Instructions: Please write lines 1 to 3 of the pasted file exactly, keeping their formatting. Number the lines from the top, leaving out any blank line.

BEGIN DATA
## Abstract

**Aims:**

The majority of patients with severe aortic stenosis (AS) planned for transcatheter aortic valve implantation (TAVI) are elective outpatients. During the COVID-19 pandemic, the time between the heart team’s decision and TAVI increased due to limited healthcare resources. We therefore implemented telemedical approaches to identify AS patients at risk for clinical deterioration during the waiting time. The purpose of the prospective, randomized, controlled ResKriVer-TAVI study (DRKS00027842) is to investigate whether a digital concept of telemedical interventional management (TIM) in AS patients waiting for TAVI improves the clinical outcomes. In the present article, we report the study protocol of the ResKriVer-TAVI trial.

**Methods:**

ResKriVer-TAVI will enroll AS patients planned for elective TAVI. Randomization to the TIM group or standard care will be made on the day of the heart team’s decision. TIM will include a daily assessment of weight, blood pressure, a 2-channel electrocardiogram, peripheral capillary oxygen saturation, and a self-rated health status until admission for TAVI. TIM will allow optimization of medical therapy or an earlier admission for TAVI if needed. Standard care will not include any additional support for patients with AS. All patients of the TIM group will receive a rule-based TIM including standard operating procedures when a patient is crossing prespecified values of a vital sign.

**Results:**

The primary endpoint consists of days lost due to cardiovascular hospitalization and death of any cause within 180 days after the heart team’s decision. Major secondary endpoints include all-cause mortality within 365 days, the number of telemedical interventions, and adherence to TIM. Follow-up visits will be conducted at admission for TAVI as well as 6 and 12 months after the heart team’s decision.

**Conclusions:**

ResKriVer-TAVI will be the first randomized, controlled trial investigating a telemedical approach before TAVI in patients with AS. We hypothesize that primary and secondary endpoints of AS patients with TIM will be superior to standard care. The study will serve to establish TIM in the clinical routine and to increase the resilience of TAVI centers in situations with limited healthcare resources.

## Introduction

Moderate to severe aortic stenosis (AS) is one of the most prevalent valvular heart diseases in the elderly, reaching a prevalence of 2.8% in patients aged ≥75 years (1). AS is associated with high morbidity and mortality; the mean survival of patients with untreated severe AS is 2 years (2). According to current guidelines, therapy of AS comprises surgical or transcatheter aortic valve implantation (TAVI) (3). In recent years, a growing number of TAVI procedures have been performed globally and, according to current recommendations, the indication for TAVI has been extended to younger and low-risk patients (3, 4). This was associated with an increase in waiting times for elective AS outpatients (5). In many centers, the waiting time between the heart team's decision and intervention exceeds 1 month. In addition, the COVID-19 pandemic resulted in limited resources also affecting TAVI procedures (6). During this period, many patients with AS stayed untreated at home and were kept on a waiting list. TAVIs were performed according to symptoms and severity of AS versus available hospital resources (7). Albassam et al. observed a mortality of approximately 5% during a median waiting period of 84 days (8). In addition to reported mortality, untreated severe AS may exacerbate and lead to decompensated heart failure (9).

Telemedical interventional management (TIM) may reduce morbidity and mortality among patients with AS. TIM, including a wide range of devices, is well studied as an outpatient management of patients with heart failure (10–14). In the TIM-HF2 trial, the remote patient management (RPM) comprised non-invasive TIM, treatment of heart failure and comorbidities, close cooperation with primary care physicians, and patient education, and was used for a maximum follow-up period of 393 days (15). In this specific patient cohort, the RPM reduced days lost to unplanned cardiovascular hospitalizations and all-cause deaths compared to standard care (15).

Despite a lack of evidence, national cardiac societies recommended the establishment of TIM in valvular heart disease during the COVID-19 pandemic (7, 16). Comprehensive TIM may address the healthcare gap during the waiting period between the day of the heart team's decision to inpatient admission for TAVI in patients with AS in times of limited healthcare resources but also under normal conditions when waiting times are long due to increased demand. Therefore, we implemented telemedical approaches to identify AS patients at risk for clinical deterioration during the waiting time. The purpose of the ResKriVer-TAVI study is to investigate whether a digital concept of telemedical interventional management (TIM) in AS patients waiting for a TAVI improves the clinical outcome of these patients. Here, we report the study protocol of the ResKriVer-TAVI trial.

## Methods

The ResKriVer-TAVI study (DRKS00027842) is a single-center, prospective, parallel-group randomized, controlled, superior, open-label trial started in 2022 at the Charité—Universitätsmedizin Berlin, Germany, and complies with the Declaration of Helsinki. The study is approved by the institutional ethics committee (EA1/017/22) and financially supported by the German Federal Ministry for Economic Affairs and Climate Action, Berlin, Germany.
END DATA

## Abstract

**Aims:**

The majority of patients with severe aortic stenosis (AS) planned for transcatheter aortic valve implantation (TAVI) are elective outpatients. During the COVID-19 pandemic, the time between the heart team’s decision and TAVI increased due to limited healthcare resources. We therefore implemented telemedical approaches to identify AS patients at risk for clinical deterioration during the waiting time. The purpose of the prospective, randomized, controlled ResKriVer-TAVI study (DRKS00027842) is to investigate whether a digital concept of telemedical interventional management (TIM) in AS patients waiting for TAVI improves the clinical outcomes. In the present article, we report the study protocol of the ResKriVer-TAVI trial.